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April 1992

Psychiatric Disturbances in Metachromatic Leukodystrophy: Insights Into the Neurobiology of Psychosis

Author Affiliations

From the Clinical Brain Disorders Branch, Intramural Research Program, National Institute of Mental Health, Neuroscience Center at St Elizabeths, Washington, DC.

Arch Neurol. 1992;49(4):401-406. doi:10.1001/archneur.1992.00530280095028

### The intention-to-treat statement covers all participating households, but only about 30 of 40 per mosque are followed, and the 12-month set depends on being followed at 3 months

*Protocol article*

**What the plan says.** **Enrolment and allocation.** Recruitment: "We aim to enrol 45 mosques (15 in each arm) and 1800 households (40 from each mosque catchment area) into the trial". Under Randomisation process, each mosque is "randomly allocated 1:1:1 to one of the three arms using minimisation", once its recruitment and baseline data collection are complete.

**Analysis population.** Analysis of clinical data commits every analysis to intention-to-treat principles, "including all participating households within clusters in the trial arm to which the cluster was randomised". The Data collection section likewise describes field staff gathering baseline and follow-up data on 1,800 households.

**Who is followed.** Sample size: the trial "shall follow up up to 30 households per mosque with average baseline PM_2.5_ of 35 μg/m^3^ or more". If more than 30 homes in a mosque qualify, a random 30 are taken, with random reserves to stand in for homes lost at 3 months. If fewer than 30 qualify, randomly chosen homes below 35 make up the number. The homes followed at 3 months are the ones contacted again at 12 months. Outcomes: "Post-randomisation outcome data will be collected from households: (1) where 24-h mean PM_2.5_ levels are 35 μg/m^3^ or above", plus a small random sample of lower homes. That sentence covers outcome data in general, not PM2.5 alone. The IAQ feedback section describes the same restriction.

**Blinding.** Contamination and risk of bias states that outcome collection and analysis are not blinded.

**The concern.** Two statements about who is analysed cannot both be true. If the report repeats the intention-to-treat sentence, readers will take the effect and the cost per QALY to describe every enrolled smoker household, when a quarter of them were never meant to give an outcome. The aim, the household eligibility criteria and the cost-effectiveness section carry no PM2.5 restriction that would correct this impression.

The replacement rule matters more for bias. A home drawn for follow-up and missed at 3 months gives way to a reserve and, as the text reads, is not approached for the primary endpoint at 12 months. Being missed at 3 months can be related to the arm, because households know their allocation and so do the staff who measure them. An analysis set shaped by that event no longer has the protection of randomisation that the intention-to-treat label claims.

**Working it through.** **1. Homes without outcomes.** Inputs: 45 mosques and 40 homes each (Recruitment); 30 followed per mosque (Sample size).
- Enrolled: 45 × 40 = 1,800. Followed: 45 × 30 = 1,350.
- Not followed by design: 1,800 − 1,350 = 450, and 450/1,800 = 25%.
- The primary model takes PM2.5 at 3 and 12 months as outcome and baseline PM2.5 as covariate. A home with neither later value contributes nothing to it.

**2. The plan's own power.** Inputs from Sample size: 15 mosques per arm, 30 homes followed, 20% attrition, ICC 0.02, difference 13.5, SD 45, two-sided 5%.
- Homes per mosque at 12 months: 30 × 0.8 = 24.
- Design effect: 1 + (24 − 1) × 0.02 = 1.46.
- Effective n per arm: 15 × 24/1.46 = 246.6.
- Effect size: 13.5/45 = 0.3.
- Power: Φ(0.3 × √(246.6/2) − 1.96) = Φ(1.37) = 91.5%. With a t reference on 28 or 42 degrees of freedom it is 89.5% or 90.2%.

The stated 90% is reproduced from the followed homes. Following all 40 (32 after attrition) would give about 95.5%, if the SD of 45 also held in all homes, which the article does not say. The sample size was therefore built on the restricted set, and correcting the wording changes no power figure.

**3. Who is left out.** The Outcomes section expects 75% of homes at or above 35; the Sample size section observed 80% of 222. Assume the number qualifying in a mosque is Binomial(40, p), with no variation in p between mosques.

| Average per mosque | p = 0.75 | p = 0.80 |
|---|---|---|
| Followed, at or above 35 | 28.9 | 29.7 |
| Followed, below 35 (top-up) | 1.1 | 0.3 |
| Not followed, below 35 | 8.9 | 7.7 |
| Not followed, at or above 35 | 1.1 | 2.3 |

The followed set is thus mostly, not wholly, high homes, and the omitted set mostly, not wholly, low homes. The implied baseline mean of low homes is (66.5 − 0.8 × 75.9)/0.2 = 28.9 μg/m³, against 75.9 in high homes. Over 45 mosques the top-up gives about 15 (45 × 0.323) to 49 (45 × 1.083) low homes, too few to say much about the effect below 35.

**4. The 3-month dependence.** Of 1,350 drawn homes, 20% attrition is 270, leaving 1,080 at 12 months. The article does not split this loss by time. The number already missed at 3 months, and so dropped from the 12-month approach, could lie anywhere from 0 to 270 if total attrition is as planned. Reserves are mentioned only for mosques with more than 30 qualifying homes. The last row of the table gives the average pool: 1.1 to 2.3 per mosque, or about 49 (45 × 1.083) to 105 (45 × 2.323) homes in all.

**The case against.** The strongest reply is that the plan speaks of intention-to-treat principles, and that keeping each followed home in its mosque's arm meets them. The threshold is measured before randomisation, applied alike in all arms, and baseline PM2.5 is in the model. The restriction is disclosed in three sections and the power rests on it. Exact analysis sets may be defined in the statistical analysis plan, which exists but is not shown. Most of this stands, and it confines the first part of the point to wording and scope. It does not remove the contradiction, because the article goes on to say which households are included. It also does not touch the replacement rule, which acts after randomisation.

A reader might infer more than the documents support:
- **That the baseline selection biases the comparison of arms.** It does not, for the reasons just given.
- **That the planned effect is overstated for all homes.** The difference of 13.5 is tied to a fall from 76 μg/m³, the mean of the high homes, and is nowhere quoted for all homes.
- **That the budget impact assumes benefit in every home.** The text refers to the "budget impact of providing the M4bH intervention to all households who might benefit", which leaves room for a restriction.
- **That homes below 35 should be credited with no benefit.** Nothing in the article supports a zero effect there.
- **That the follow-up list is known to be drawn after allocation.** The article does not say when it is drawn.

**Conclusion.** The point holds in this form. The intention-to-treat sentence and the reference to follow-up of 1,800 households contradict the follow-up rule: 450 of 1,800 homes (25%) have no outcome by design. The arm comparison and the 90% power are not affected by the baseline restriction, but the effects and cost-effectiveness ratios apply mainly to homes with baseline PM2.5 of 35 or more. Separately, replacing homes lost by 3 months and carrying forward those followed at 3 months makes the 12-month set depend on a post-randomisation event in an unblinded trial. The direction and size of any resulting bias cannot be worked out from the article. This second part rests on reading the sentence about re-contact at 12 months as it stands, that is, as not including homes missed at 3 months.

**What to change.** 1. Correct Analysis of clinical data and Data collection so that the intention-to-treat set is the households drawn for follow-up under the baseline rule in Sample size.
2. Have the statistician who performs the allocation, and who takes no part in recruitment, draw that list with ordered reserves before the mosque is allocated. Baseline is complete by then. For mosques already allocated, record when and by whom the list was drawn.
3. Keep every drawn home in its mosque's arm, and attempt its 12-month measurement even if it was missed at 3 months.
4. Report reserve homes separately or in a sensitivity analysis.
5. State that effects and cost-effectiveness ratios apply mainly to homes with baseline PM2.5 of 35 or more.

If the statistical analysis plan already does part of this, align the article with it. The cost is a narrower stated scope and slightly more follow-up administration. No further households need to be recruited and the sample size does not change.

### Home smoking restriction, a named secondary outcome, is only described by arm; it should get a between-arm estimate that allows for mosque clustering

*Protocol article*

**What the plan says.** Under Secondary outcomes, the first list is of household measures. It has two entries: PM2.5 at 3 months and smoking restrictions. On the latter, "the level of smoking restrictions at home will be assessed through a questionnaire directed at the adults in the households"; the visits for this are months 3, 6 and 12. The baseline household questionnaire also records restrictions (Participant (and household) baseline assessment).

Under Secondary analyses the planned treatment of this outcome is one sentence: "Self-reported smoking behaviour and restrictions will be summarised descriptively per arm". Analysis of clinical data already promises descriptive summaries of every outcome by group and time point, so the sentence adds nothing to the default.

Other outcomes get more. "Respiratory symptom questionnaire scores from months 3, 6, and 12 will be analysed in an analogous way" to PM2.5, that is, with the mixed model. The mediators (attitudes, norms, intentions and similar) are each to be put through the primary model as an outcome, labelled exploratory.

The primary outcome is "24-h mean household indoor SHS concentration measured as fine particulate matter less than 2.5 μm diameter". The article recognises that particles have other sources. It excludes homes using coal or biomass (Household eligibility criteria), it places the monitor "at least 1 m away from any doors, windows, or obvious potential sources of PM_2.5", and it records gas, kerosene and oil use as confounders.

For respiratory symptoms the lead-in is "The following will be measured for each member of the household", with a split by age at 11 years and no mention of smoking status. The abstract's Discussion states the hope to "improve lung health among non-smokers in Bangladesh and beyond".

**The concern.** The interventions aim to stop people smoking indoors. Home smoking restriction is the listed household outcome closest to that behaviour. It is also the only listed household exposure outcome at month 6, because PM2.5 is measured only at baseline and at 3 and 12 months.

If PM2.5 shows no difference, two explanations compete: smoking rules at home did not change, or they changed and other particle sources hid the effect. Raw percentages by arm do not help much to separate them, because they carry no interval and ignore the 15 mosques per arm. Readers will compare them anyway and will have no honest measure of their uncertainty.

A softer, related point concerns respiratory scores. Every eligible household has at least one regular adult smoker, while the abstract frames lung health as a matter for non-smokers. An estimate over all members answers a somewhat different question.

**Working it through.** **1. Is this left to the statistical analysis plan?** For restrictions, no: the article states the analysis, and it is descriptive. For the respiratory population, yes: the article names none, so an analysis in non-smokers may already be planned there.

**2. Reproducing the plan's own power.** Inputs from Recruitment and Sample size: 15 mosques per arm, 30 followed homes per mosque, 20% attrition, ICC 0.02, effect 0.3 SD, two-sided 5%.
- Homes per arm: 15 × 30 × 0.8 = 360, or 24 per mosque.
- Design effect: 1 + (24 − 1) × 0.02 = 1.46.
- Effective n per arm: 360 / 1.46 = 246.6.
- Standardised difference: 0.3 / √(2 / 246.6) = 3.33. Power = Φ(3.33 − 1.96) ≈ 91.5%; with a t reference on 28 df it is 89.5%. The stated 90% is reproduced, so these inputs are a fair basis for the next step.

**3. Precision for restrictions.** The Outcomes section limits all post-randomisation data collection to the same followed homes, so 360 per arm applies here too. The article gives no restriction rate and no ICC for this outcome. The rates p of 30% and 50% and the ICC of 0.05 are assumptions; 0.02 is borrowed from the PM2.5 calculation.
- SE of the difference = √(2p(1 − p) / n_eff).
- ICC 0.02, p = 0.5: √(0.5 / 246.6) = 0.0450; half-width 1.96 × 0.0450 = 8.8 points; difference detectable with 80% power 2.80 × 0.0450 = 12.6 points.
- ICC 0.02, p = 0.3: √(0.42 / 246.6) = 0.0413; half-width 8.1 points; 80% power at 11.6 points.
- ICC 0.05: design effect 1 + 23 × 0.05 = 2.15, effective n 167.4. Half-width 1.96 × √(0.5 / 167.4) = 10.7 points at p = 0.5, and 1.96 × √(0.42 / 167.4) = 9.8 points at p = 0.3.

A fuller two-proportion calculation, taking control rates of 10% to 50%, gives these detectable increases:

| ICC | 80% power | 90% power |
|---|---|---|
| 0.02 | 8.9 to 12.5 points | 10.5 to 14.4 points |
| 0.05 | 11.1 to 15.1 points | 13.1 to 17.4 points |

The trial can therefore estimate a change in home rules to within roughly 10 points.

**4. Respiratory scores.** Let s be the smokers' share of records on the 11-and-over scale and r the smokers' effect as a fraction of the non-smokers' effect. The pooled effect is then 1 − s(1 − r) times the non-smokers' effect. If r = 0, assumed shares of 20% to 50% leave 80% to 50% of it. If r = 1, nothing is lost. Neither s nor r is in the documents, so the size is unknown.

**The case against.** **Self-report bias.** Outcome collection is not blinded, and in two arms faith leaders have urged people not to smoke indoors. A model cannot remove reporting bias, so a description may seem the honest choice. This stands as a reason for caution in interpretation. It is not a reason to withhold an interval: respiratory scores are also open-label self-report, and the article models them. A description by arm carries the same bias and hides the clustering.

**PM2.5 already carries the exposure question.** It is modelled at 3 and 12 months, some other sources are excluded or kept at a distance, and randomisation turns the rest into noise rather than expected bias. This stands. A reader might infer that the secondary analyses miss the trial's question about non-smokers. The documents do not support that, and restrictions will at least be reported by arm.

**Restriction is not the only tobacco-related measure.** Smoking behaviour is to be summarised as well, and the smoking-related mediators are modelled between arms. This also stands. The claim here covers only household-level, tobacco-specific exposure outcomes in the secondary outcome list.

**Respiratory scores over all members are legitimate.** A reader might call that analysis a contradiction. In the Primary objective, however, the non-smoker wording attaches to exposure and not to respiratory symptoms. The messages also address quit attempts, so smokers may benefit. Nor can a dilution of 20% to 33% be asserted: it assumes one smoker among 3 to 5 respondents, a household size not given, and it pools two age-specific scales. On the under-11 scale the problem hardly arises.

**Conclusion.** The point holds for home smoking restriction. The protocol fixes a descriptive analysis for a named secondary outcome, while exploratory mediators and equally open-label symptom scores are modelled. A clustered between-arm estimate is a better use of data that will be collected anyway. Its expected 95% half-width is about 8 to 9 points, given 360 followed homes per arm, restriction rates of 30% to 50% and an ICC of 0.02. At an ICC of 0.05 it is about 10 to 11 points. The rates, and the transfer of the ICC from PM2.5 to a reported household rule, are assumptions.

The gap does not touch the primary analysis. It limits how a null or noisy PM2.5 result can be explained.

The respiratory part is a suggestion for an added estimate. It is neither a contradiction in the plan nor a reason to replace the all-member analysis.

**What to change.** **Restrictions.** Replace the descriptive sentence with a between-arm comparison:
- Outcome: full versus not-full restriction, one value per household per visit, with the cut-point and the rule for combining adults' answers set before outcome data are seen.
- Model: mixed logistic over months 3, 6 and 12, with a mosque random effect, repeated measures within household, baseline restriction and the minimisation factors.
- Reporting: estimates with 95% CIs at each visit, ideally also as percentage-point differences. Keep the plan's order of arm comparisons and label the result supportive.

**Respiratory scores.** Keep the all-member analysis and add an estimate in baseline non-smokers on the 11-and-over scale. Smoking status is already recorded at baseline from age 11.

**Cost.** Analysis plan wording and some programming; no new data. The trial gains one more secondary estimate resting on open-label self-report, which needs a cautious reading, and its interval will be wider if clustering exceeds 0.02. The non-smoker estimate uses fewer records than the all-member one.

• Metachromatic leukodystrophy is a rare inherited disorder of the nervous system. Symptoms initially can present during childhood, adolescence, or adulthood. Psychiatric symptoms, including complex auditory hallucinations and bizarre delusions, are a prominent feature of metachromatic leukodystrophy presenting when the patient is between 12 and 30 years. One hundred twenty-nine published case reports were reviewed, focusing on the presence of psychosis. Psychosis was present in 53% of the published case reports of adolescent and early adult-onset metachromatic leukodystrophy, a much higher prevalence than that seen with other primary neurological disorders. The pathological lesion of metachromatic leukodystrophy is demyelination of the central and peripheral nervous systems, particularly the subfrontal white matter, suggesting that psychosis may result from the disruption of corticocortical and corticosubcortical connections, especially involving the frontal lobes. While similar lesions appear in the infantile, juvenile, and late adult forms of metachromatic leukodystrophy, psychotic symptoms were reported only in those cases presenting in adolescence and young adulthood, suggesting that age is another important neurobiological factor in the development of psychosis.